We hope you’ve enjoyed sharing #ExploreArchives week with us this year. We’ve had lots of fun finding images of our collections to share. Do follow us on Twitter and Instagram as well as this blog to see more of our collections.
Friday’s #ExploreArchives theme is #LoveArchives
Thursday’s #ExploreArchives theme is #Archive Science
There are scientific reports and studies in our Channel Tunnel Association Archive, concerning the research that went on to make sure that building the tunnel was feasible.
Wednesday’s #ExploreArchives theme is #HairyArchives!
Tuesday’s #ExploreArchives theme is #EdibleArchives
This book is a register kept as part of the standard records at Padstow station in Cornwall, from 1921 to 1952. As the port at Padstow sent out a great deal of fish, the station had a separate fish loading platform. This was closed in 1950s as the trade in fish declined. This website gives more details on the freight trains, including the dedicated fish service running to Nine Elms. Many of the entries are for fish or other foodstuffs, but there is also an entry for a corpse, sent in December 1940 to Stepps in North Lanarkshire: perhaps a fallen soldier? Kept in the pages for 1940 is a loose memo, written in pencil and dated 20th September 1940, concerning a delayed delivery and noting that “during the current emergency” (that is, during World War Two, owing to the disruption to rail services) the special charges for fish sent to London Waterloo would also apply to fish sent to Paddington.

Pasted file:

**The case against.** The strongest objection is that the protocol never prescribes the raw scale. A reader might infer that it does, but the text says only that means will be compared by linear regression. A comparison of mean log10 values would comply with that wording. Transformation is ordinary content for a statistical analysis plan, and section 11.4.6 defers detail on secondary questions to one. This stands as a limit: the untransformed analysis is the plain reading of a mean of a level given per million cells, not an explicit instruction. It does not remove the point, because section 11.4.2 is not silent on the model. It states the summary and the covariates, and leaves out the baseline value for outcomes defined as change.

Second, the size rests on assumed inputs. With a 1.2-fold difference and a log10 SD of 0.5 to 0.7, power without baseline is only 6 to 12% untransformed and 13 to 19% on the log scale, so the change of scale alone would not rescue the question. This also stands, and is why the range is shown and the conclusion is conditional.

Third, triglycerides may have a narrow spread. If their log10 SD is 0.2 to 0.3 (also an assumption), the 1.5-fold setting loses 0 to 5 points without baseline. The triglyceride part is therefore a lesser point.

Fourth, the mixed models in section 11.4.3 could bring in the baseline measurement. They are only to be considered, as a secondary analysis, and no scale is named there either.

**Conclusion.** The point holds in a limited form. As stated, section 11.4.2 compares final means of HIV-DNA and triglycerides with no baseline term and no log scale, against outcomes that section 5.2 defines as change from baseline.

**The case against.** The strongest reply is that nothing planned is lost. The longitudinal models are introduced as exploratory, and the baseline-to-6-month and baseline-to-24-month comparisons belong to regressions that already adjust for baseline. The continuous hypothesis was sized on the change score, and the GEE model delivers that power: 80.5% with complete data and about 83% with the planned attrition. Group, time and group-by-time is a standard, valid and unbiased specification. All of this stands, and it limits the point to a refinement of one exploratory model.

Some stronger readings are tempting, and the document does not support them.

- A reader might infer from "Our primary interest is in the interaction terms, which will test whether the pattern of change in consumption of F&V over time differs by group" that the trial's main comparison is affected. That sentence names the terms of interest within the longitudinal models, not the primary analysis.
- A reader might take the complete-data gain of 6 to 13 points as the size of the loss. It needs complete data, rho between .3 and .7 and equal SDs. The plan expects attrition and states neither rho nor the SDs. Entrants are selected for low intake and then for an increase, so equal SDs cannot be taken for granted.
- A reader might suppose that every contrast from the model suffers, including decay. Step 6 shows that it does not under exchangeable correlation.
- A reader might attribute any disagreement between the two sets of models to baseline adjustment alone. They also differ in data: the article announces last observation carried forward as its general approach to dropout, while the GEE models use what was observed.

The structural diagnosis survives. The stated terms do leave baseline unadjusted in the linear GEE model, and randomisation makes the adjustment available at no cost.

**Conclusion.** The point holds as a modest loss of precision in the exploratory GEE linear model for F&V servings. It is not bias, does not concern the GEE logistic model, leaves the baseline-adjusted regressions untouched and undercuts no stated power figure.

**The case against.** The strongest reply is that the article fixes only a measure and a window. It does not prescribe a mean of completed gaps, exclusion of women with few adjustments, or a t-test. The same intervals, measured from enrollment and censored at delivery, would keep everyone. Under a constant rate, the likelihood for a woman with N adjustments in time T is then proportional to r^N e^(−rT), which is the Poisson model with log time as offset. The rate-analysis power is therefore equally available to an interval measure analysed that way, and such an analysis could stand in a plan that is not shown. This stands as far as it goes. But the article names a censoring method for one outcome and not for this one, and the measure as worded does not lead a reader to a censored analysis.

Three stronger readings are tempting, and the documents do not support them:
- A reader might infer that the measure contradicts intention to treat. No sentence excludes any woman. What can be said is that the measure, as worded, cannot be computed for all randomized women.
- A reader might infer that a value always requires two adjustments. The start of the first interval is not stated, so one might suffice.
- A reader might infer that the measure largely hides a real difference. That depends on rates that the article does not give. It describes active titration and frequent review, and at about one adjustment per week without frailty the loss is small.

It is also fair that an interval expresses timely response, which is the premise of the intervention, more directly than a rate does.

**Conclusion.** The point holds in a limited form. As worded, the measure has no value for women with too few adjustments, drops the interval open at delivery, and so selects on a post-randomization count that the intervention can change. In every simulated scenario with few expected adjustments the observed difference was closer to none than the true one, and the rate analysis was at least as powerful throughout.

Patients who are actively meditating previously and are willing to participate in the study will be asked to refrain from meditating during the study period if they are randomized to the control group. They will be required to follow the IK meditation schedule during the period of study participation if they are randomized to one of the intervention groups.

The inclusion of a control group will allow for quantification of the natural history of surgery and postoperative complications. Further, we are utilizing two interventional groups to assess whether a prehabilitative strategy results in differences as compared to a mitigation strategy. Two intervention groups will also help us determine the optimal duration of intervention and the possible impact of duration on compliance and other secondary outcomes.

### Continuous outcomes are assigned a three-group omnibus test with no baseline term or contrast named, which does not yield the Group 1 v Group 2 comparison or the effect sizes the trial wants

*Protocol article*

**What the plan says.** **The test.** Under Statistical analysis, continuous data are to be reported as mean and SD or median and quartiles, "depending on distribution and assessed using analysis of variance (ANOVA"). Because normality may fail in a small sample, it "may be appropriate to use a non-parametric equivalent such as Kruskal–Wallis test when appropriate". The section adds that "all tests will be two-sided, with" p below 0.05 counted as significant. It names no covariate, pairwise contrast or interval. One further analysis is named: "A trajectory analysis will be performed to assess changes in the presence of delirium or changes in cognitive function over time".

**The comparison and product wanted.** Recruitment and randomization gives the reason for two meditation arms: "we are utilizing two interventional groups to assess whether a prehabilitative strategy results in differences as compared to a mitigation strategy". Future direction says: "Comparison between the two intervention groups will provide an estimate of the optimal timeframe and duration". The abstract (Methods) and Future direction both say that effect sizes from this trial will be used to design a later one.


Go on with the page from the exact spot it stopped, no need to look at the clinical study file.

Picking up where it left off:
Monday’s #ExploreArchives theme is #ArchiveCatwalk
Explore Archives week is a national event to showcase and promote archives. Here in Special Collections we have a number of archival collections and we’d love to invite you to visit during our Explore Archives Week open afternoon and find out more about how you can use them. You’ll find us on Level 3 of the library, accessed by the main staircase/lift.
Monday 20th November 1 – 4 pm
We’ll have collections out themed around various subject areas. There will be collection items out on display for you to see and handle, plus plenty of opportunities to ask questions and find out more.
Come and discover more about our literature collections and how our collections have been used in creative writing. You can get a flavour of the collections on our Special Collections English guide. You can find out more about how these collections have been used by other students and academics in these blog posts: Writing back and Teaching from the archives.
Drop in to discover which Special Collections you might find useful for your assignments or dissertation. You’ll find more information in our Special Collections guides for History and Women’s history.
All very welcome.